Farming operations of more than ordinary interest and
importance to the people of Dade county are now em-
braced in the agricultural project of the Dade County
Agricultural High School at Lemon City, and perhaps
better known as the school farm. This project involves
an area of 80 acres located three and one-half miles north-
west of the school. About half of the tract is Everglades
muck soil and the other half high pine or sandy loam.
The tract was donated to the school for agricultural pur-
poses by the Florida East Coast Railway Company in
1917 with the specific understanding that it be used in
the vocational training of students of the Dade County
Agricultural High School taking courses in agriculture.
Due to the lack of school funds for its improvement,
actual development of the tract did not get under way
until the season of 1923-24, when a dormitory and class
room, a residence for the superintendent, a dairy, poultry
and sub-tropical nursery were built and a small area of
the 40-acre muck tract was put under cultivation. Culti-
vation and planting ever since that time have been more
or less hampered by seasonal conditions and lack of water
control. Particularly have the past two seasons, with
their unusual cold and drought conditions, been unfavor-
able to maximum progress in getting the tract into sub-
stantial production and a demonstration meeting the
vision, desire and ambition of Prof. J. N. McArthur, the
enthusiastic superintendent and farm instructor in charge
of the project.
In spite of these at times discouraging pioneering
features, which as a matter of fact attended every simi-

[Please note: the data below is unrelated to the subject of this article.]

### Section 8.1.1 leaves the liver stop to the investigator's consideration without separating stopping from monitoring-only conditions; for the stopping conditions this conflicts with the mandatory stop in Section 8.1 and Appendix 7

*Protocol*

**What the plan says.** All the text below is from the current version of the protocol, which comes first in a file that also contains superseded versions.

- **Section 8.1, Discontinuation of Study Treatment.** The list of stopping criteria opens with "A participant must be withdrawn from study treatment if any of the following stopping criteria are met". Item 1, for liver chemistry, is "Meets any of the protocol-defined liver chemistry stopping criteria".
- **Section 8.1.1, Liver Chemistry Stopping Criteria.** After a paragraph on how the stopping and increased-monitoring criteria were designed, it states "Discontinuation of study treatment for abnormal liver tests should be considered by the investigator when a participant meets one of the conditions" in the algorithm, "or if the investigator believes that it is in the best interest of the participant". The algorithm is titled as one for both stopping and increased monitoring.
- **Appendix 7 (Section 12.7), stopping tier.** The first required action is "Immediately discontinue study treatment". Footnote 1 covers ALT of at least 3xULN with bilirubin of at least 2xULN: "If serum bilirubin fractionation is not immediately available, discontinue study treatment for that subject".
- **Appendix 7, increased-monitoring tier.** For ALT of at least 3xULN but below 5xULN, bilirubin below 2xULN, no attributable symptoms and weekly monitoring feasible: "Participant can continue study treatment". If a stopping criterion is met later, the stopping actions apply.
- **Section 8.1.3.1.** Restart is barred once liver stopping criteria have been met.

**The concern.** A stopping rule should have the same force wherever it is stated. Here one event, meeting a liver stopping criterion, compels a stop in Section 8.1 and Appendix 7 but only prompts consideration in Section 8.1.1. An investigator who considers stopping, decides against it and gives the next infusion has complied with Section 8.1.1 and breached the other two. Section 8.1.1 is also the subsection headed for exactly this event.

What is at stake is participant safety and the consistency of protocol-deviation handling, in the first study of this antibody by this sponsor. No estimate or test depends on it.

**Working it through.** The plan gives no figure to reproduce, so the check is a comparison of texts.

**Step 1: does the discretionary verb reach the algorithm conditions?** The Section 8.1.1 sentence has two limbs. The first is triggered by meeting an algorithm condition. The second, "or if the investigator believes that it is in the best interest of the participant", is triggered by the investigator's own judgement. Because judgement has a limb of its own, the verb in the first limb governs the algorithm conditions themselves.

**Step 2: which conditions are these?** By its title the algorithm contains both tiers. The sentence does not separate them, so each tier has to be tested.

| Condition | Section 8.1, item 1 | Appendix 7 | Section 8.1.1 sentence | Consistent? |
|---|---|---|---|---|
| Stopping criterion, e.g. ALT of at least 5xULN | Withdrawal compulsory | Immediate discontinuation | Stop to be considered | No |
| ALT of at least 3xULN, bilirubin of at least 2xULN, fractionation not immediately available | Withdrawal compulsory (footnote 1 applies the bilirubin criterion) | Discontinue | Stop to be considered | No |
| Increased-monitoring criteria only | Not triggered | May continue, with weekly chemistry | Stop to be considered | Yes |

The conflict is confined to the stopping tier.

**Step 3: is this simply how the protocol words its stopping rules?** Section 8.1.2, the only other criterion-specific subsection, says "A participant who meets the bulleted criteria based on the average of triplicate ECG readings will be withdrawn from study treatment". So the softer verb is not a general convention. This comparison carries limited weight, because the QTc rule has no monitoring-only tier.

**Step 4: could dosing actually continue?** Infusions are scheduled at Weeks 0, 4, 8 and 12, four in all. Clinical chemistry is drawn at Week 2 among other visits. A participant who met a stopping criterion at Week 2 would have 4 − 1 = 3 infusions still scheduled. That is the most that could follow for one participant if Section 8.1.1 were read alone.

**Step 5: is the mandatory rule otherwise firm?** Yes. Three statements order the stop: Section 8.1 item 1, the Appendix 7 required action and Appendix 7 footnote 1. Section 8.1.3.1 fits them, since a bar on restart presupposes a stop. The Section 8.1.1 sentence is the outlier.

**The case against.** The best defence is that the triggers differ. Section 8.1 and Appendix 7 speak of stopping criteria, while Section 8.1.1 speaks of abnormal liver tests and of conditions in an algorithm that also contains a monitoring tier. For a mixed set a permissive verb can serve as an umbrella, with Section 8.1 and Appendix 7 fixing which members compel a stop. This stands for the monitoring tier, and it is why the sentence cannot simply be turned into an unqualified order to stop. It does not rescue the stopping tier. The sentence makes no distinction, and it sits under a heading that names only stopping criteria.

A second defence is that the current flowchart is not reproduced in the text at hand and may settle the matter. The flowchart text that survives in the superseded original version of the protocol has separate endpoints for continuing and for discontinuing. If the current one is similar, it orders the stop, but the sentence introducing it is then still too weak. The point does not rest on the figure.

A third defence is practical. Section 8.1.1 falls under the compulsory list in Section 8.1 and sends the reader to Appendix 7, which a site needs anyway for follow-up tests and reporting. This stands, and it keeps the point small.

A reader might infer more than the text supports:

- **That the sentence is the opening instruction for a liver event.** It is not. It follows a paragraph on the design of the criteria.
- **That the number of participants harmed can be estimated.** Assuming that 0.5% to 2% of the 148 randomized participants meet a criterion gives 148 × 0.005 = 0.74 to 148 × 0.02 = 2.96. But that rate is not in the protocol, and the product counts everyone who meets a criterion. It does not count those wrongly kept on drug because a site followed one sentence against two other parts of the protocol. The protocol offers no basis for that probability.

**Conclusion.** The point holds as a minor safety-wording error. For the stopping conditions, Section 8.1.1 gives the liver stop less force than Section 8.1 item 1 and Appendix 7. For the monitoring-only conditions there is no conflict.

lar undertaking, the muck land part of the tract has been
brought under cultivation, and during the past season a
program of vocational work has been carried on with a
remarkable degree of success. So much so that Prof.
McArthur begins to anticipate with renewed enthusiasm
a fruition of his earlier dreams in the final development
of the project into a demonstration farm which will be
not only the pride of the people of the county but a com-
munity asset in the matter of practical training of stu-
dents and a substantial demonstration of the potential
agriculture of this section of the state.
Prof. McArthur came here from Mississippi in 1922
and was employed as principal of the Dade County Agri-
cultural High School for the term of 1922-23. The fol-
lowing year he moved his residence from Lemon City,
adjacent to the school, to the farm, and has since had
entire charge of the project. Though considerable pro-
gress was made in building, clearing and cultivation dur-
ing 1925 and the early part of 1926, the hurricane and
the past two exceptionally cold and dry years have re-
tarded anticipated improvements and development. Not-
withstanding these unfavorable conditions, however, sub-
stantial progress has been made in the major features of
dairying and poultry raising, and in spite of most un-
favorable seasonal conditions the past year, the farm
division has shown a profit in the production of potatoes,
beans and some other vegetables. In fact, Superinten-
dent McArthur says the project shows a gross income

from student labor, dairying and farm products for the
past nine months of slightly over $7,000.
During the term 25 students lived at the dormitory on
the project. All except two of these paid all their living
and school expenses with labor on the school farm, in
caring for the dairy, poultry, farm work and the propa-
gation of tropical shrubs and flowers in the. slat houses.
The vocational work is divided into four divisions-
dairying, farming, poultry raising and tropical plant
propagation, with dairying and farming as major feat-
ures. These 25 students on the farm received academic
instruction at the school at Lemon City, to and from
which they were transported by the farm bus. Instruc-
tion in vocational agriculture was received at the regular
class room on the first floor of the dormitory.
The dairy embraces 15 high-grade Jersey and two Hol-